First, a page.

December 10, 2013
Argentine art takes Brazil by storm
In the coming months and through the end of the year, Brazil will be awash with the work of eight young Argentine artists who will exhibit more than 30 works at the exhibition entitled Figuración contemporánea argentina (Argentine Contemporary Figurative Art); renowned painter Luis Felipe Noé will be the guest of honour at the famous Curitiba Arts Biennial, and photographer Gustavo Germano will show his output in Ausencias Brazil.
The latest crop of Argentine contemporary art will first be shown at the Acervo Room of the Caixa Cultural de Brasilia, featuring visual artists Ricardo Ajler, Alejandro Boim, Ricardo Celma, Nicolás Menza, Martín Palottini, Max Pedreira, Maximiliano Rodríguez and Alejandro Rosemberg, all of whom blend dissimilar techniques and conceptual visions of reality.
Their exhibition will be on view in Brasilia until mid October and will then go on an extensive tour of major Brazilian cities. The work of these young artists, according to critics, is a hyperrealistic representation of material things.
Although easily recognizable, their subjects combine reality and fantasy.
This collective exhibition, curators say, reflect the artists’ preoccupation with the current state of affairs and are vivid proof of the strength of Argentina’s figurative art.
The forthcoming exhibitions come hot on the heels of Viviana Ponieman’s massive intervention El siluetazo, a tribute to the memory of the disappeared during the 1976-1983 military dictatorship in Argentina.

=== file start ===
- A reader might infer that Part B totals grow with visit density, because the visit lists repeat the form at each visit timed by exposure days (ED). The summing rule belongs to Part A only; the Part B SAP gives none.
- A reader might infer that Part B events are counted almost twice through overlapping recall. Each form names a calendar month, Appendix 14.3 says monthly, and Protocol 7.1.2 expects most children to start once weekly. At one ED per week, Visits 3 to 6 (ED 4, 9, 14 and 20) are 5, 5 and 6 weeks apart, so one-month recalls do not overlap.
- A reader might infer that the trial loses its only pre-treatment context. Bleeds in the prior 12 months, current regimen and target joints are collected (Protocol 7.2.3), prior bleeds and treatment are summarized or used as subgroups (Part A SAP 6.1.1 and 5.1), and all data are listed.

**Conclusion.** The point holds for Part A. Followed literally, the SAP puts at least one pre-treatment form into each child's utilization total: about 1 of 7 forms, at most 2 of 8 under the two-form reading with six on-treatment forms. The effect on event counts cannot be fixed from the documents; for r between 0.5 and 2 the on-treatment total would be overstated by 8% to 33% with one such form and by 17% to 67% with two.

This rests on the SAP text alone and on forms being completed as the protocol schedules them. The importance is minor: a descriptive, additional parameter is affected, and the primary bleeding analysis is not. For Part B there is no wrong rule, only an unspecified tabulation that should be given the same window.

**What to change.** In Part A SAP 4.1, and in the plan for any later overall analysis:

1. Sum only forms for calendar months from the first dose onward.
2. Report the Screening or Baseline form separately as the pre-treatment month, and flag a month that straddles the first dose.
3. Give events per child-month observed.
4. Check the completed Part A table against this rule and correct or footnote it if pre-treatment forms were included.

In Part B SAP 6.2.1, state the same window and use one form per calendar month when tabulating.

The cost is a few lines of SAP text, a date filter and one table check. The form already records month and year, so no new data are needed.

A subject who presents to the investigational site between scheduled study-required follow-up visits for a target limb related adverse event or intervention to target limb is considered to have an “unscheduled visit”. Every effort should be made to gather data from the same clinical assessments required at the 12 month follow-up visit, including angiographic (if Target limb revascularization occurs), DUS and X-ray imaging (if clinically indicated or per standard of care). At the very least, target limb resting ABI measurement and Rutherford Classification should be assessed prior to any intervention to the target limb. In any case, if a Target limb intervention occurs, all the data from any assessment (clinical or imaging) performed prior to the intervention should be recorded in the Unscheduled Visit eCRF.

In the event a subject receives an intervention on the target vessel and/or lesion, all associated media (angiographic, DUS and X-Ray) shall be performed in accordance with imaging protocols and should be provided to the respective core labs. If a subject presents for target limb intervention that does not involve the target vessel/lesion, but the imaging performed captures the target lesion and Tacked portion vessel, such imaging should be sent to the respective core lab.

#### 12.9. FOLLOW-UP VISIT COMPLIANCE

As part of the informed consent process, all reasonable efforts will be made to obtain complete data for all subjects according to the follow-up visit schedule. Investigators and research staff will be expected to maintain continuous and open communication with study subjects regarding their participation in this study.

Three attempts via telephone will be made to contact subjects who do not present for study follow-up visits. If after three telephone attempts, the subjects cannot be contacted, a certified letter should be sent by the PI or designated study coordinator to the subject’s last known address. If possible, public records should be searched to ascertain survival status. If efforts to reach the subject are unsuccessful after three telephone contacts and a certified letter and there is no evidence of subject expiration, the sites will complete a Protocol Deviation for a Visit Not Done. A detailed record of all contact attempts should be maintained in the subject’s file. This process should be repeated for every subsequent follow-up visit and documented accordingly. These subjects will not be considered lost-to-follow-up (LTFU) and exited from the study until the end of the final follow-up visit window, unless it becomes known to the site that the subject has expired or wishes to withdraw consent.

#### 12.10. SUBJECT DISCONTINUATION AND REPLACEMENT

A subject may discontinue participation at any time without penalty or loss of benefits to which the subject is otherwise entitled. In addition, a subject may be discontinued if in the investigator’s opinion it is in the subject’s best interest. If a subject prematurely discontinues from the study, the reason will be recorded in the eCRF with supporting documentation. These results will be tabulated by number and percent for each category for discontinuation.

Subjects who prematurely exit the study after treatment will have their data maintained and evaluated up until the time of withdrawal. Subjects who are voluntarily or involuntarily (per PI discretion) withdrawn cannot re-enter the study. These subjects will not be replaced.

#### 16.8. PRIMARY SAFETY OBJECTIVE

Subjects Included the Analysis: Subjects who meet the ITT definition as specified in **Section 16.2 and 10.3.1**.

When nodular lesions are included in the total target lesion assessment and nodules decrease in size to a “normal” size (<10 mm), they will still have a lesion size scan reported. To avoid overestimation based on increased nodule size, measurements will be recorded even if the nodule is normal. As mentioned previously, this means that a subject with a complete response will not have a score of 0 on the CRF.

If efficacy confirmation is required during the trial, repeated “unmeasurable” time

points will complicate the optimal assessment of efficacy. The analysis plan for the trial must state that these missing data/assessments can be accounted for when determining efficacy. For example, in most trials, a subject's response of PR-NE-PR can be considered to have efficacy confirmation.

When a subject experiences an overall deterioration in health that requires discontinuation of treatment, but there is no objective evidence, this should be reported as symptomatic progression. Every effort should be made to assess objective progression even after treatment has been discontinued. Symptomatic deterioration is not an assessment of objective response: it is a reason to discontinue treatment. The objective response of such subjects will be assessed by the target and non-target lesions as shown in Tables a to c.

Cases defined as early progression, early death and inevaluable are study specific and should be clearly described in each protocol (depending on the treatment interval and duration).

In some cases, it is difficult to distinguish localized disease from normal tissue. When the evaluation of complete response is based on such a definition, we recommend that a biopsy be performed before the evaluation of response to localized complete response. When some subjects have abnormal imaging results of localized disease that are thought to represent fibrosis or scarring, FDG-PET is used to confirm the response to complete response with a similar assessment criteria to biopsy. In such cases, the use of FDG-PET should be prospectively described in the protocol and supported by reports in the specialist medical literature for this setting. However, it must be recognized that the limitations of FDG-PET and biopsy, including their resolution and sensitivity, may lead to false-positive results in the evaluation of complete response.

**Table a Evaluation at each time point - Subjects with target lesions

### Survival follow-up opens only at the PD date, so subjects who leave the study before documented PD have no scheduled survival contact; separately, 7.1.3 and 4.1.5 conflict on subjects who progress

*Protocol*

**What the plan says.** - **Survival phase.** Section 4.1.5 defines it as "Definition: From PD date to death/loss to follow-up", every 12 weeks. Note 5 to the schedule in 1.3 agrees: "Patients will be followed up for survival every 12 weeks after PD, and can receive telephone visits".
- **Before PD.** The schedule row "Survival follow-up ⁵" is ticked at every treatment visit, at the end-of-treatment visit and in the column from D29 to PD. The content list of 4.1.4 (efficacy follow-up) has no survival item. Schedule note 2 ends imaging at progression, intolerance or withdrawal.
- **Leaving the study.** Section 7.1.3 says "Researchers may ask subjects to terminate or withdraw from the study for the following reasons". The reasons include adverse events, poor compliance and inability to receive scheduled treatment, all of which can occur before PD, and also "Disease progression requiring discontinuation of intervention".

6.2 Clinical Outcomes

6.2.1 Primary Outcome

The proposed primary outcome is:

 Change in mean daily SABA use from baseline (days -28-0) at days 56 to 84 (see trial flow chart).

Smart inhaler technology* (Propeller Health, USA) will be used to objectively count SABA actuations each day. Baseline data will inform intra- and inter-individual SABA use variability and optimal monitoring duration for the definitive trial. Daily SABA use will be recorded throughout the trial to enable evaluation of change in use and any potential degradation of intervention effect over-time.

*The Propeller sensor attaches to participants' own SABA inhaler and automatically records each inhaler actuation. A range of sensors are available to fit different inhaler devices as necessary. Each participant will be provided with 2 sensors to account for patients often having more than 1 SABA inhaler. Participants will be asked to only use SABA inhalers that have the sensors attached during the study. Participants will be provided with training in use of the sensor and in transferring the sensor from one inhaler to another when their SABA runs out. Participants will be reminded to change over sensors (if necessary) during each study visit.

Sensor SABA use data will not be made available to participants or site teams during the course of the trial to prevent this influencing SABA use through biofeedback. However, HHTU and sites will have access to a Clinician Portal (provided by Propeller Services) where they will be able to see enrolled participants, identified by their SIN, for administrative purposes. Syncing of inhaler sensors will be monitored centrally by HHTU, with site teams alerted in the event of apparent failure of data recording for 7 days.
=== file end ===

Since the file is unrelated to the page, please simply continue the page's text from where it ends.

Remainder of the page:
Thus far, El siluetazo remains a landmark in the history of artistic representations of the struggle for human rights.
The history of the avant garde literary movements of Argentina (1920-1940) was traced at an exhibition at the Centro Cultural de la República, where the engravings by the Artistas del Pueblo and Norah Borges were shown. “Once again, the Argentine Embassy bets on visual arts, to the delight of Brazilian art lovers,” says Cultural Attaché Lucas Gioja.
The stirring Ausencias Brasil — the last exhibition by Entre Ríos-born photographer Gustavo Germano — gathers portraits of relatives of the disappeared and victims of state terrorism in Brazil. The exhibit is on view until September 30.
Under the same concept of his previous show (Ausencias Argentina), Germano’s remarkable photographs include a dozen portraits of Brazilian families who suffered the horror of state terrorism.
As for Luis Felipe Noé, his is one of the most eagerly-awaited exhibitions this season, the piece de resistance of the seventh edition of the Curitiba Biennial, inaugurated on August 30 and running until December. Noé’s works are on view at the Museo Oscar Niemeyer, the Biennial’s epicentre.
Noé’s Biennial contribution consists of seven large-scale works made between 2003 and 2013, including Crac, Global Deconstruction, and the emblematic La estética velocidad, Argentina’s entry at the Venice Biennial in 2009.
—Herald with Télam